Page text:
Since 2009, every release of Form 8854 has required full asset disclosures for any person expatriating after June 16, 2008. This means that asset disclosure has been required by Form 8854 for both “covered expatriates” and for “noncovered expatriates”.

Prior to 2009, no release of Form 8854 required full asset disclosure for “noncovered” expatriates. This is significant because this means that those with assets of less than two million USD were NOT required to disclose their assets.

This is probably explained by the fact that prior to June 16, 2008, the value of assets was relevant ONLY to determine whether someone was a “covered expatriate”. After June 16, 2008 the value of “assets” was relevant to determine the actual expatriation tax.

Internal Revenue Code Sections: 6039G, 877A, 877(a)(2) and Form
8854 …

Form 8854 has been designed to do the work of the above three sections of the Internal Revenue Code. Let’s see how.

Form 8854 and Internal Revenue Code S. 6039G

26 U.S. Code § 6039G – Information on individuals losing United States citizenship

Includes in part:

(a) In general Notwithstanding any other provision of law, any individual to whom section 877(b) or 877A applies for any taxable year shall provide a statement for such taxable year which includes the information described in subsection (b).
(b) Information to be provided Information required under subsection (a) shall include—
(1)the taxpayer’s TIN,
(2) the mailing address of such individual’s principal foreign residence,
(3) the foreign country in which such individual is residing,
(4 )the foreign country of which such individual is a citizen,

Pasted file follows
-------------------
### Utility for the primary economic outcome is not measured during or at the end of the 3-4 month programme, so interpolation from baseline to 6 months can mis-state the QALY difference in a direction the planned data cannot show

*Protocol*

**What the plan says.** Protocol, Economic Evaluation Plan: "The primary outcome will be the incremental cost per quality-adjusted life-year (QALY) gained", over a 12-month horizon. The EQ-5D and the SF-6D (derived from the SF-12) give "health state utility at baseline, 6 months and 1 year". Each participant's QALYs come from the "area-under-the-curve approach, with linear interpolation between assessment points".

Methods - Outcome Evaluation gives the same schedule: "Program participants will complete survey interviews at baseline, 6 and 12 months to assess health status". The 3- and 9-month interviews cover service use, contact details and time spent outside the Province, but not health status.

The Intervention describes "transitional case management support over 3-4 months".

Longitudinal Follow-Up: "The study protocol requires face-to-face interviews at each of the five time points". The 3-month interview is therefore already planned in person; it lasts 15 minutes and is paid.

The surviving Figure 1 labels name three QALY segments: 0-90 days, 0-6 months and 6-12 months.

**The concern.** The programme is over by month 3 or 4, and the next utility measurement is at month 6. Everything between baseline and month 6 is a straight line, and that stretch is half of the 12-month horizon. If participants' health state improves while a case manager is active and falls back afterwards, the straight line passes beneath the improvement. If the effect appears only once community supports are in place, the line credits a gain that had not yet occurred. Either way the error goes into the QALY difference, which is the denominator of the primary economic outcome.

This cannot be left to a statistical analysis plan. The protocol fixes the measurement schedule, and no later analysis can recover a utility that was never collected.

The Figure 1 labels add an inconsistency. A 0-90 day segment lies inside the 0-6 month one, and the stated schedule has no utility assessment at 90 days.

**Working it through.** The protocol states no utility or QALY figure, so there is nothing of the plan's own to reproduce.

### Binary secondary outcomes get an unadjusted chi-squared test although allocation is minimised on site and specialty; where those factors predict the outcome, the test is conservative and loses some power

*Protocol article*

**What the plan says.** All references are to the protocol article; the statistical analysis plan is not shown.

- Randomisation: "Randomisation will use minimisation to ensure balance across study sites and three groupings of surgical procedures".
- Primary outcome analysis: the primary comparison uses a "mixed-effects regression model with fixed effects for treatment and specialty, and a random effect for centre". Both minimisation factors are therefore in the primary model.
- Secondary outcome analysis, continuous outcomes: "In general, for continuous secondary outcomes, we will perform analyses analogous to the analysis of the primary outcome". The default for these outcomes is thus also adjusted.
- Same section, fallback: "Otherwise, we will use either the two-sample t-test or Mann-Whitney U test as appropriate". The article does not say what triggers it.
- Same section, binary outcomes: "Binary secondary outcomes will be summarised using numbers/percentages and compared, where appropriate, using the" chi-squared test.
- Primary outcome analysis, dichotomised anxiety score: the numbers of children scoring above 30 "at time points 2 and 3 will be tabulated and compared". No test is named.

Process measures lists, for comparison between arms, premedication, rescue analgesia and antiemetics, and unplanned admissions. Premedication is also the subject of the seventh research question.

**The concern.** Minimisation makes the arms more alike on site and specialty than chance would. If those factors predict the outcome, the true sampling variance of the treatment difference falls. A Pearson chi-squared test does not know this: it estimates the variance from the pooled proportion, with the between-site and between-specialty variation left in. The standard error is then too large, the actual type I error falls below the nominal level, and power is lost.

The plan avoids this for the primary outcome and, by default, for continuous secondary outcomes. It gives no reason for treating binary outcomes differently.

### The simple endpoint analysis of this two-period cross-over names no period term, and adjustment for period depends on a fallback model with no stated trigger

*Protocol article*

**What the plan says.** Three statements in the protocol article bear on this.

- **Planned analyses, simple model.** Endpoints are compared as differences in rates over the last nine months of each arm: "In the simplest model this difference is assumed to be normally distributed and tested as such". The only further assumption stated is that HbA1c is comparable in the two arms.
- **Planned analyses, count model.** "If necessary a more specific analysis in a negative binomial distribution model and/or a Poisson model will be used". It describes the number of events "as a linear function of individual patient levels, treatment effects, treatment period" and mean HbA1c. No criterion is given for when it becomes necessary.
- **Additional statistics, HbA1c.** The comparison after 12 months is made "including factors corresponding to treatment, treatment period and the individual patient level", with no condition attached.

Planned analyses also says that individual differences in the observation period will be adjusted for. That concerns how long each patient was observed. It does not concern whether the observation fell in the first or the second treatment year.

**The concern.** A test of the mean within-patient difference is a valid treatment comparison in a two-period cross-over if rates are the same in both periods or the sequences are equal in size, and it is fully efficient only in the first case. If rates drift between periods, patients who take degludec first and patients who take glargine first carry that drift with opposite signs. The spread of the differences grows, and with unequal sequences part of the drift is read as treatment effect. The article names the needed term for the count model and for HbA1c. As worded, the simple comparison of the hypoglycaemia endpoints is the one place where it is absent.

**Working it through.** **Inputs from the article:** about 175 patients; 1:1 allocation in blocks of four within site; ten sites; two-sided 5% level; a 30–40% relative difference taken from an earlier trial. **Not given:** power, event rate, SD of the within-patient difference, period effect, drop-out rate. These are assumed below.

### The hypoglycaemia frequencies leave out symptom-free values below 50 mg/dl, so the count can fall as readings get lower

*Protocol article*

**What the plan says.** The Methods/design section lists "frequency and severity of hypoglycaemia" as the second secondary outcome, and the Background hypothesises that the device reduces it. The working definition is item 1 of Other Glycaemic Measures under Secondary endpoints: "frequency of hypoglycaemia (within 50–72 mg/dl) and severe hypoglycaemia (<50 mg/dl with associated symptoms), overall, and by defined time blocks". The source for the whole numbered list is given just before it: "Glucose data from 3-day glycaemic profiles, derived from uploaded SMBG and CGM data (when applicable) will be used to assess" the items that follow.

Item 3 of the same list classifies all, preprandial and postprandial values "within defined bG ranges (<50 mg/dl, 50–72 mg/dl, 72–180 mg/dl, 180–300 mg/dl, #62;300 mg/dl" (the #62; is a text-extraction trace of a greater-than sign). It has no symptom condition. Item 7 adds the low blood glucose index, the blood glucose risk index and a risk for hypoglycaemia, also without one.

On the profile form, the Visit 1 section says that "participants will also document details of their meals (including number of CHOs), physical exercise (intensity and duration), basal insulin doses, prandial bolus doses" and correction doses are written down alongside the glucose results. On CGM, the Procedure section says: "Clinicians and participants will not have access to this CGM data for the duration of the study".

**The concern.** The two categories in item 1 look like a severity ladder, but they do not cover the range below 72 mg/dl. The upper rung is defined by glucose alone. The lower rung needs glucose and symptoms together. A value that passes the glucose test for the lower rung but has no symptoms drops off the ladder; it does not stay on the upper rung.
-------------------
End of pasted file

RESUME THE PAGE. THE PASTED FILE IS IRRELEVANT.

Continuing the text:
(5) information detailing the income, assets, and liabilities of such individual,
(6) the number of days during any portion of which that the individual was physically present in the United States during the taxable year, and
(7) such other information as the Secretary may prescribe.

The 6039G requirement applies to those who are “covered expatriates” under the rules of Internal Revenue Code 877A (and under 877(b)). (Those expatriating after June 16,
2008 are subject to the requirements of 877A.) This means that the requirement to report “(5) information detailing the income, assets, and liabilities of such individual,” applies ONLY to those who are “covered expatriates”. Therefore, the part of Form 8854 which requires “(5) information detailing the income, assets, and liabilities of such individual,” should apply ONLY to those who are “covered expatriates”.

The Form 8854 balance sheet is found in Part V of the current version of Form 8854.

form8854partvschedulea

form8854partvschedulea2

 

Notice that the instructions at the top of Part V specifically say:

Form 8854 (2015)
Page 5
Part V
Balance Sheet and Income Statement

Schedule A
Balance Sheet

List in U.S. dollars the fair market value (column (a)) and the U.S.
adjusted basis (column (b)) of your assets and liabilities as of the following date:
• Part II filers – the end of the tax year for which you are filing the form
• Part IV filers – your expatriation date.
Note:
Part IV filers do not complete column (d).

The above directive is described as applying to ALL people expatriating in the current year. The directive is NOT restricted to “covered expatriates”! Yet the asset disclosure requirements in 6039G apply ONLY to “covered expatriates”.